Black Mirror-fan, Jack, draws disturbing parallels between the show and China’s new social credit system. How concerned should we be about this new interventionist scheme being implemented by the Chinese government?
China’s Social Credit System- Is science fiction becoming science fact?
Charlie Brooker’s Black Mirror is a television show after my own heart. The combination of dystopia and science fiction harkens back to similar works such as The Twilight Zone, and the keen analysis of the darker side of potential technology helps showcase our dependency on our smart devices. Indeed, it has been previously described as being about “the way we might be living in 10 minutes if we’re clumsy.” Now it appears those 10 minutes may nearly be up. The season 3 episode entitled Nosedive imagines a society in which every social interaction a person has can be rated out of five stars by the other people involved. This affects the person’s individual rating, which has significant influence on their socioeconomic status and place within the society. Examples of this include the fact that certain houses, transport and medical treatment are reserved exclusively for people of a high enough rating.
While this episode was undoubtedly only meant to critique the importance we place on what others think of us online, it has been frequently compared to a new mandatory scheme that is slowly being put into place by the Chinese government. The Social Credit system, which began to be put in place in 2014 and is supposed to be fully implemented by 2020, is designed to use mass surveillance to assign a rating to every citizen in order to control their behaviour. It is supposedly based upon the principle that “keeping trust is glorious and breaking trust is disgraceful” and is currently being orchestrated largely through private tech companies which hold people’s personal data. The score itself is said to be influenced by the actions that you take, including financial decisions, views expressed on social media (especially those related to politics) and traffic violations. For example, paying back loans on time would increase your rating whereas bad driving would lower it.
This may seem inconsequential, but the real danger comes from the penalties that are imposed on those with a low score. For example, their travel options can be restricted, including some 9 million people who have already been barred from domestic flights and 3 million who have been prevented from buying business class train tickets. Other restrictions will supposedly include slower internet speeds, more limited opportunities in higher education and careers and the inability to apply for credit cards/loans. There is clearly strong evidence here for the comparison to Nosedive, but the key difference is that in China it is the government that determines what is considered right and wrong rather than other people, which gives it huge powers to control the lives of individuals. This system could easily be as far reaching in its scale and effects as it is chillingly Orwellian in nature.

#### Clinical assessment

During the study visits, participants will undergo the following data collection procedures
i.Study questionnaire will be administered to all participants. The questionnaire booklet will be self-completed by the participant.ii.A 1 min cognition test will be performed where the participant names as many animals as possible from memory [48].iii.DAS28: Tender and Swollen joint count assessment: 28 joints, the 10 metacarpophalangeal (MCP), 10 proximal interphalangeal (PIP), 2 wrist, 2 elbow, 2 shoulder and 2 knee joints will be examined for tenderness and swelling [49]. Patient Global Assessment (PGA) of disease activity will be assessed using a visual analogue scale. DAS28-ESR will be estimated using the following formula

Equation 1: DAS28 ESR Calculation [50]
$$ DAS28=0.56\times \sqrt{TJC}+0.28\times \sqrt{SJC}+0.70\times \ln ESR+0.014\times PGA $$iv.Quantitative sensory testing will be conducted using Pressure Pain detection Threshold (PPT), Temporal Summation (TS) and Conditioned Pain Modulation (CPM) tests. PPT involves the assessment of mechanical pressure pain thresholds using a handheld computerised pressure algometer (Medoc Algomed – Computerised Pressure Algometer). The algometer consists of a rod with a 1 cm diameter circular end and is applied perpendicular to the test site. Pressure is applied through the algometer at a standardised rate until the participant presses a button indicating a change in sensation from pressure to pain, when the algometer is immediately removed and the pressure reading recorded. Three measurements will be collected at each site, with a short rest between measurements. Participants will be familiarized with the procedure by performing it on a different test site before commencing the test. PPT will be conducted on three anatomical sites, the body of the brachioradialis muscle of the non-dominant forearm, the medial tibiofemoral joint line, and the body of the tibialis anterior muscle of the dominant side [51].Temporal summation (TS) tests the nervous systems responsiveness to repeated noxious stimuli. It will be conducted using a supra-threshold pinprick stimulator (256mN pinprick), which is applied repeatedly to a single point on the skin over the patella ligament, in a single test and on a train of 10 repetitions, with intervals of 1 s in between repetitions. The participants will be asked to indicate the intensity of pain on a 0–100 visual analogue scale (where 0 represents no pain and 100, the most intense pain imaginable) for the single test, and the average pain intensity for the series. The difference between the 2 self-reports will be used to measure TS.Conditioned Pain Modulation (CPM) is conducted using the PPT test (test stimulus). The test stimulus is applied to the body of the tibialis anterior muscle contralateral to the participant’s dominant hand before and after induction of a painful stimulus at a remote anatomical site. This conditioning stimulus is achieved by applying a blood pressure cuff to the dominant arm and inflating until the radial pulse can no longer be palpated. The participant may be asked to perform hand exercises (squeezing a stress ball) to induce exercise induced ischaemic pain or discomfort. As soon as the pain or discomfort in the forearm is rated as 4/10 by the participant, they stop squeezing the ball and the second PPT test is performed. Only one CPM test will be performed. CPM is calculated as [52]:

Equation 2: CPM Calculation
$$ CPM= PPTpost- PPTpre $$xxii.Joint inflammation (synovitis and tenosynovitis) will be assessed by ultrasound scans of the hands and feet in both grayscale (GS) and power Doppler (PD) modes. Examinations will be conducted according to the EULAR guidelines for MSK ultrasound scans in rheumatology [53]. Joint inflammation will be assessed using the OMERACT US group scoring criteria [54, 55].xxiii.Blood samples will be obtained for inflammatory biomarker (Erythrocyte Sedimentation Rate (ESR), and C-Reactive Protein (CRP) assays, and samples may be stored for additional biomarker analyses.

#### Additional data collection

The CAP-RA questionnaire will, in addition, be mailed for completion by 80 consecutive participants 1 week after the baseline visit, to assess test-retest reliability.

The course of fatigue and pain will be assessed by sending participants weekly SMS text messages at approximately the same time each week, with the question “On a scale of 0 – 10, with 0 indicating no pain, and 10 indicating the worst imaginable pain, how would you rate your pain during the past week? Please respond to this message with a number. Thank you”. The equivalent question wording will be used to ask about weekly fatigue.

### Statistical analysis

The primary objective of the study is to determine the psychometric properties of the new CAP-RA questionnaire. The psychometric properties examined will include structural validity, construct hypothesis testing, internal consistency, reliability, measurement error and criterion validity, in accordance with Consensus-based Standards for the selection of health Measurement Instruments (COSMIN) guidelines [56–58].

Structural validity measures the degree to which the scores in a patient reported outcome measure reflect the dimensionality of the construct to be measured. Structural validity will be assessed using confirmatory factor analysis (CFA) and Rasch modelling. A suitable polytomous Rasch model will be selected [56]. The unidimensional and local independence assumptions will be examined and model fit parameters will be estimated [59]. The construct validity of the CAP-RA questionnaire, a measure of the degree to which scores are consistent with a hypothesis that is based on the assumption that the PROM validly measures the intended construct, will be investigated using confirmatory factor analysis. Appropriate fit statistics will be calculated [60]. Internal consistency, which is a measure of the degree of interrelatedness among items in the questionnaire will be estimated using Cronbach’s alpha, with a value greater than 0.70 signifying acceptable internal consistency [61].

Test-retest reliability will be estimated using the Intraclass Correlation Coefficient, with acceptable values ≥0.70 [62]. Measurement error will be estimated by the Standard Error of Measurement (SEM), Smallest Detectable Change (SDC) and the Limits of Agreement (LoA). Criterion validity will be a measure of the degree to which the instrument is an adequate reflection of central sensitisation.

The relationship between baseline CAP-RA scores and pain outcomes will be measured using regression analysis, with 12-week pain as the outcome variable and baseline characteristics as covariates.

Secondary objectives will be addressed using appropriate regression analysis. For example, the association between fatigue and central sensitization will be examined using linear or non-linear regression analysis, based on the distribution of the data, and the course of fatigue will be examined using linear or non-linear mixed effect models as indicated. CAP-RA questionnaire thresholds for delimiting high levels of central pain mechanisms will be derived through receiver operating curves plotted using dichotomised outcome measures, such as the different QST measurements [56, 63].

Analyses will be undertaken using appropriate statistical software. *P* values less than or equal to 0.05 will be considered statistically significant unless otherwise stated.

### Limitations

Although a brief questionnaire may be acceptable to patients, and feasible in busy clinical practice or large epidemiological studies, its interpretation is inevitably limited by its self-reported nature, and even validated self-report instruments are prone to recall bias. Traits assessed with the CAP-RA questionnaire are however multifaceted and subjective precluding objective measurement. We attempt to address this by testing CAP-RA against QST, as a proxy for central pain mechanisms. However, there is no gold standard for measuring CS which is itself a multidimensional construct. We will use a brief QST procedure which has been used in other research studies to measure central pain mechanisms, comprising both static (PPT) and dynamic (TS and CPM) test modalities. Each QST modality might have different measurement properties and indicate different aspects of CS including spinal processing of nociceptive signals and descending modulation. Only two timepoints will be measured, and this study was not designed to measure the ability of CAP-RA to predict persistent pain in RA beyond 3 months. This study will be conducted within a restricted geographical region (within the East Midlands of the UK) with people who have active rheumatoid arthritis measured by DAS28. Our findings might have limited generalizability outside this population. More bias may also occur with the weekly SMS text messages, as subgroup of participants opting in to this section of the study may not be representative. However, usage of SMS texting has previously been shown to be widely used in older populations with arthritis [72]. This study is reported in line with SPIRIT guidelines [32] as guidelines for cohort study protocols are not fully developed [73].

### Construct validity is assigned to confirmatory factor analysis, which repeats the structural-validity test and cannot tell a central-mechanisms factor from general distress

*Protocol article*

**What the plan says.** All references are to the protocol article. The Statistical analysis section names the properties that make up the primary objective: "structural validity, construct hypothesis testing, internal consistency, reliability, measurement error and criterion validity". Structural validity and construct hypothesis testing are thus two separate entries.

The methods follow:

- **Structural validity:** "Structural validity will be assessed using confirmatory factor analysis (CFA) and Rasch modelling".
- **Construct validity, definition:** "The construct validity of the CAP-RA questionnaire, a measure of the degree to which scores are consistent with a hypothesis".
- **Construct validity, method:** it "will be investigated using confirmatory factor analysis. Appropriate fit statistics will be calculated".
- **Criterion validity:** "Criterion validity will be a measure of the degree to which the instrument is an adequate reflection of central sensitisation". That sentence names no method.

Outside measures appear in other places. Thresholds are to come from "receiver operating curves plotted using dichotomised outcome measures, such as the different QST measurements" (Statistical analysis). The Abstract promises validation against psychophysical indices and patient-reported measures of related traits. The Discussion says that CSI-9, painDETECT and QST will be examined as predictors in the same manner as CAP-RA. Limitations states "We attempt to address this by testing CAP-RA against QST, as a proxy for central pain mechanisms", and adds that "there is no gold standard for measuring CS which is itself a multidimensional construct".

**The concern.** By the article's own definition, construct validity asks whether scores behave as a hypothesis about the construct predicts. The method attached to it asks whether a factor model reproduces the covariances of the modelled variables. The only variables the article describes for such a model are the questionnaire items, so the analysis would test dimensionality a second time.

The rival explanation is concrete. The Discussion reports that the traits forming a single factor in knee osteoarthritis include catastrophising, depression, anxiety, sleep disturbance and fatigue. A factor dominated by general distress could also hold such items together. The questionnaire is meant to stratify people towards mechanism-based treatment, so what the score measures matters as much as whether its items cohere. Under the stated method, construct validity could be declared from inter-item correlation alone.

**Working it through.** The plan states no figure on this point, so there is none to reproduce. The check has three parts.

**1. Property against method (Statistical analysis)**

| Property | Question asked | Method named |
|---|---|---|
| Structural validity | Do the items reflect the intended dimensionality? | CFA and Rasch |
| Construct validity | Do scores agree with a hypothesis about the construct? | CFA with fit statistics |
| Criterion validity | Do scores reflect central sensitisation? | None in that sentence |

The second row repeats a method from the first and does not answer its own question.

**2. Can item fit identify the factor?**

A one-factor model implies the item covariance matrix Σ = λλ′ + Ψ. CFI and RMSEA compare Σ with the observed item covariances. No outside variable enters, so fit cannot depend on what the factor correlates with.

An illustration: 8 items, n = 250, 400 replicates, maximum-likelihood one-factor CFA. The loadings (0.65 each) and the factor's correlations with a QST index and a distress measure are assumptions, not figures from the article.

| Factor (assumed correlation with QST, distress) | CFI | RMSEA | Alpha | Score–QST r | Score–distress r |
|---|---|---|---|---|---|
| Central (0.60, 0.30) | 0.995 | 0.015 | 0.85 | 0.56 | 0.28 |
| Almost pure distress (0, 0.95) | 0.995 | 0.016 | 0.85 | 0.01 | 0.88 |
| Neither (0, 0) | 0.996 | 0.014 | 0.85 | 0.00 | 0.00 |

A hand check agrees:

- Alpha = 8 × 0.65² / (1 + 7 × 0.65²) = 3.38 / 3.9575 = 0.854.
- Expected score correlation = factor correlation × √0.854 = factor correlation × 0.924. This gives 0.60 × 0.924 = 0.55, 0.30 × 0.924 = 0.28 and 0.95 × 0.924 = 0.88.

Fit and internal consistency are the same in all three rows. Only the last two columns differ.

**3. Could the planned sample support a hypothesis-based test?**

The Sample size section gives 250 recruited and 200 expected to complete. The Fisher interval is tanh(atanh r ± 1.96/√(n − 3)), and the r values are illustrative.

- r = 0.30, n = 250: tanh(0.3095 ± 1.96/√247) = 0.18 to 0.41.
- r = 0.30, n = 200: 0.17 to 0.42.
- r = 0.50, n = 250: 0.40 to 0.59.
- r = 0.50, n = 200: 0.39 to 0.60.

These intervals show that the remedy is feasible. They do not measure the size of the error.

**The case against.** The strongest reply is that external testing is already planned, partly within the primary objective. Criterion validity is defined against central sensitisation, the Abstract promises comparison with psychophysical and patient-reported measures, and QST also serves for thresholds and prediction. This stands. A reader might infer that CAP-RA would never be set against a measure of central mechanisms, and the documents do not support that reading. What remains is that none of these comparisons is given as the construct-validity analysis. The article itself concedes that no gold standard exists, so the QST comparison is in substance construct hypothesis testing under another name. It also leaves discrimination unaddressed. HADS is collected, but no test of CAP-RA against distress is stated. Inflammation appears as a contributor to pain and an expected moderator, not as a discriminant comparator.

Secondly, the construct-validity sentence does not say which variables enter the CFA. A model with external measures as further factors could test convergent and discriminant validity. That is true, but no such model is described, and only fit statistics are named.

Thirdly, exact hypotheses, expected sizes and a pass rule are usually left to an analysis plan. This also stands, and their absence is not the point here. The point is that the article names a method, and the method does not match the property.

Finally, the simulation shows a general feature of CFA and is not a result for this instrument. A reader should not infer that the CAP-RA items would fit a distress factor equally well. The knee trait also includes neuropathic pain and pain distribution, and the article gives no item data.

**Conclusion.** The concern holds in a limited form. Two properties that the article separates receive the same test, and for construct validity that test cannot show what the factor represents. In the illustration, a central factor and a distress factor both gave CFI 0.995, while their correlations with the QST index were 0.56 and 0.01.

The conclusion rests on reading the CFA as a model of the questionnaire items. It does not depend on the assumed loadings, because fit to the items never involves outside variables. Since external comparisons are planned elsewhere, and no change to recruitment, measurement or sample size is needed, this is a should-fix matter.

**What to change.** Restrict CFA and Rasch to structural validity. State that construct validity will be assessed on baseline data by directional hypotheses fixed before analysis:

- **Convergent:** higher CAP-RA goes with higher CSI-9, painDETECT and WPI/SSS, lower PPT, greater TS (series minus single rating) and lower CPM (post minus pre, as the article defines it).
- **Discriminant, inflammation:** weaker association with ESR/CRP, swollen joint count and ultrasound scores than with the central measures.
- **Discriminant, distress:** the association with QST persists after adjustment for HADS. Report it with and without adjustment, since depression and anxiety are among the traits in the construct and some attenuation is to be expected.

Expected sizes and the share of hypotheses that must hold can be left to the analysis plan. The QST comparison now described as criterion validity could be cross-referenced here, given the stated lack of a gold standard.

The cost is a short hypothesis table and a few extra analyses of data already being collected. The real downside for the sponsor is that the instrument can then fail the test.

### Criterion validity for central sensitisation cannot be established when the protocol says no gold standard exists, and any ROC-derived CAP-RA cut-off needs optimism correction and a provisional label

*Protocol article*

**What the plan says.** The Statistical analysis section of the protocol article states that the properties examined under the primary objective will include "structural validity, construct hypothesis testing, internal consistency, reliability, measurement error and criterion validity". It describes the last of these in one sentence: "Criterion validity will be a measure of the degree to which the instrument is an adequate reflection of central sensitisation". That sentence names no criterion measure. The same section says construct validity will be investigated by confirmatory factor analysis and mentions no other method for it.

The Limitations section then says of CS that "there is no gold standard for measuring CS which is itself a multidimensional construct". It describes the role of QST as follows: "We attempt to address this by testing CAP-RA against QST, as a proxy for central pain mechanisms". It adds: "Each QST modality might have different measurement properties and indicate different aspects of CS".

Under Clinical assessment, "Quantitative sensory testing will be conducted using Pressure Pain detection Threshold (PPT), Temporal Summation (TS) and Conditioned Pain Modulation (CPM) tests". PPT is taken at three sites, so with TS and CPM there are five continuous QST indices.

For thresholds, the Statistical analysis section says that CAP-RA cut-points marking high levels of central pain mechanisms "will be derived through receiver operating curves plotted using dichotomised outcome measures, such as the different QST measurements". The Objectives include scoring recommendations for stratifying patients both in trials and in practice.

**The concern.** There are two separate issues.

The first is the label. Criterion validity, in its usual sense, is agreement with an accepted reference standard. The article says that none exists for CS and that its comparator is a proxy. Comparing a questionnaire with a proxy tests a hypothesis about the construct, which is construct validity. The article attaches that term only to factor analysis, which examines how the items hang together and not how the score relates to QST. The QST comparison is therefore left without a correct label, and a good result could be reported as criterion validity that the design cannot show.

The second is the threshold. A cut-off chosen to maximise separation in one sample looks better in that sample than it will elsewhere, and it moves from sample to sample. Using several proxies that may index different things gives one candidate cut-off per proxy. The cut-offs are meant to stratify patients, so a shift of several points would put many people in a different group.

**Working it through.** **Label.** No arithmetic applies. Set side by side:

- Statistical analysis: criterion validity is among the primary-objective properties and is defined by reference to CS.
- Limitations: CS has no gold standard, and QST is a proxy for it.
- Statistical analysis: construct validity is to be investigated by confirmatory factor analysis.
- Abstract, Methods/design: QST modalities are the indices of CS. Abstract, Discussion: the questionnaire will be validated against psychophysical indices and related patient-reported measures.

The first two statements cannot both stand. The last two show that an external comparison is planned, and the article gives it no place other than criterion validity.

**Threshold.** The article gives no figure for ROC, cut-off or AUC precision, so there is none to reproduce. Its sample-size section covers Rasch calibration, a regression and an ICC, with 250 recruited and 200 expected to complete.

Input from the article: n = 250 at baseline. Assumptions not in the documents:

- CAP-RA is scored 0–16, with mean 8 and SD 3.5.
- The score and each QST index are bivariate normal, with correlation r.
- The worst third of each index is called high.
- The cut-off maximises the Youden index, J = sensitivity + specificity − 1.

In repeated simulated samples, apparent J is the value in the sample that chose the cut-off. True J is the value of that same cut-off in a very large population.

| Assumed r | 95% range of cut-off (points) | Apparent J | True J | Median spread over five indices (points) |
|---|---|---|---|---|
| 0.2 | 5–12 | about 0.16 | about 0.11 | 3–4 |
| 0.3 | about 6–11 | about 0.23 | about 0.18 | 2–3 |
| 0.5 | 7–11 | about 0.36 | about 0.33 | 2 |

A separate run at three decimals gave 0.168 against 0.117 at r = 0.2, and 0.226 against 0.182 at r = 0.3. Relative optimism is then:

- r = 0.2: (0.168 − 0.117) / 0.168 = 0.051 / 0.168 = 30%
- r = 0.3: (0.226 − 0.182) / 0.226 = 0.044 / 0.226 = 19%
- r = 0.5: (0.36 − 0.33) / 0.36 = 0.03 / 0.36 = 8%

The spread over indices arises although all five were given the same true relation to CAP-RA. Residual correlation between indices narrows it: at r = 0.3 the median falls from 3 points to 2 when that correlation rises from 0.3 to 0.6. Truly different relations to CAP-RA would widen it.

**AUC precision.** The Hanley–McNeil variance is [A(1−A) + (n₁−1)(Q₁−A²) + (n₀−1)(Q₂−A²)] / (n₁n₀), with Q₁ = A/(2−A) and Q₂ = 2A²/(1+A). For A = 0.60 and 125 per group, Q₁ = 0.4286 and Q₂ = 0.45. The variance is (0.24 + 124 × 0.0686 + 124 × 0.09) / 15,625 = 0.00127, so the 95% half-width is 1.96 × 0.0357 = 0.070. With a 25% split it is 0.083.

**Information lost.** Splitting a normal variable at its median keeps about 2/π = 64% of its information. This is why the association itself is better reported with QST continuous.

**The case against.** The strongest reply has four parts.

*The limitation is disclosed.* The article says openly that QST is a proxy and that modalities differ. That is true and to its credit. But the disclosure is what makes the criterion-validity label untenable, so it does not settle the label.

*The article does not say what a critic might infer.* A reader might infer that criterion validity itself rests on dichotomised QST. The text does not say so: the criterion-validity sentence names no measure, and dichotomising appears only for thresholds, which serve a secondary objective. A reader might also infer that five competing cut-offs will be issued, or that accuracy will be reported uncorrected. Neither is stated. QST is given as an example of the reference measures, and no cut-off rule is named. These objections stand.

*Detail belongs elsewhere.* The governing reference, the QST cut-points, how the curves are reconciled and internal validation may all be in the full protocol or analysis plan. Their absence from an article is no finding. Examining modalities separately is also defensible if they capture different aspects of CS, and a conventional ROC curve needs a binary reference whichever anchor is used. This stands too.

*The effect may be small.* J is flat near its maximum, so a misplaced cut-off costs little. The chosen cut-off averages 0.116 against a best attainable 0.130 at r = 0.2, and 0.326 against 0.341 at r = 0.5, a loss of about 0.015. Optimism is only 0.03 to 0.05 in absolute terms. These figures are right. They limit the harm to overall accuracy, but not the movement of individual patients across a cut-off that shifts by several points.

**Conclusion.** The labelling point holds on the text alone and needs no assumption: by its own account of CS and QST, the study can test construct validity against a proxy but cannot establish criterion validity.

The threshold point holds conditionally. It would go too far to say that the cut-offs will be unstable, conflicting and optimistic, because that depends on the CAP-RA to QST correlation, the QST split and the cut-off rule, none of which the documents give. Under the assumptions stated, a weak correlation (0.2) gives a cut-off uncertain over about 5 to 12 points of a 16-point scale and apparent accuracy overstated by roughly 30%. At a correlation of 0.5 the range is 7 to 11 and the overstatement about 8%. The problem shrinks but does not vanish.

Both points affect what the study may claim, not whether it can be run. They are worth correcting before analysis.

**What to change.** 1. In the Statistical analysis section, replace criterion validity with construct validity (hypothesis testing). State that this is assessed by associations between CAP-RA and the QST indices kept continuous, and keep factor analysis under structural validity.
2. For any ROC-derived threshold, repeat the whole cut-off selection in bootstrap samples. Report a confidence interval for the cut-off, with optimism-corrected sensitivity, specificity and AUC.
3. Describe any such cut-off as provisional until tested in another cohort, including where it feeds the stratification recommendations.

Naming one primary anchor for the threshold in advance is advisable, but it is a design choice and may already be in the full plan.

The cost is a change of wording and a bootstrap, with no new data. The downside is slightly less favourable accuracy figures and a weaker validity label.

The move to the Social Credit system follows a political trend for China of tightening control over their own domestic affairs. Another example is that by 2016 spending on internal security had eclipsed spending on external defence by 13% and in February of this year China’s Xinjiang province revealed that its spending on domestic security had increased by an astounding 92.8% since 2016. This is in conjunction with the recent amendment to the Chinese constitution in March of this year, which served to remove term limits for the president Xi Jinping. This unprecedented entrenchment of power undoubtedly places him as China’s most powerful leader since Mao, and alongside the Social Credit system, it paints an unnerving picture for the future of the world’s second largest economy. To put it another way, the situation of an authoritarian leader who has entrenched himself in power seemingly indefinitely, and who will be in full control of the most far reaching and potentially oppressive mass surveillance programme in world history, seems to pose clear threats to the human rights of the 1.3 billion people of China.
As stated before, it is not an entirely accurate comparison between the situation in China and that of Nosedive, with the key difference being that in this instance all the power is in the hands of the Chinese government, making the implications ever more frightening. Yet, the important word here is implications. Even though there have been usages of this system to punish people so far, it is still not as pervasive and developed as the scenario displayed in Black Mirror, due mainly to the fact that the Social Credit system is not fully completed. Therefore, it does not seem at this stage that the comparisons to dystopian science fiction can be fully justified. However, in the wake of the scandal regarding Facebook and Cambridge Analytica, it is important for us all to recognise that it is easier than ever for corporate and state organisations to gather and process data about each and every one of us. Whilst we shouldn’t write off technology, the message from both the Social Credit system and Nosedive seems to be that we should take a careful and cautious about the personal information we choose to hand over, lest it bring with it negative consequences for us all.
By Jack Walker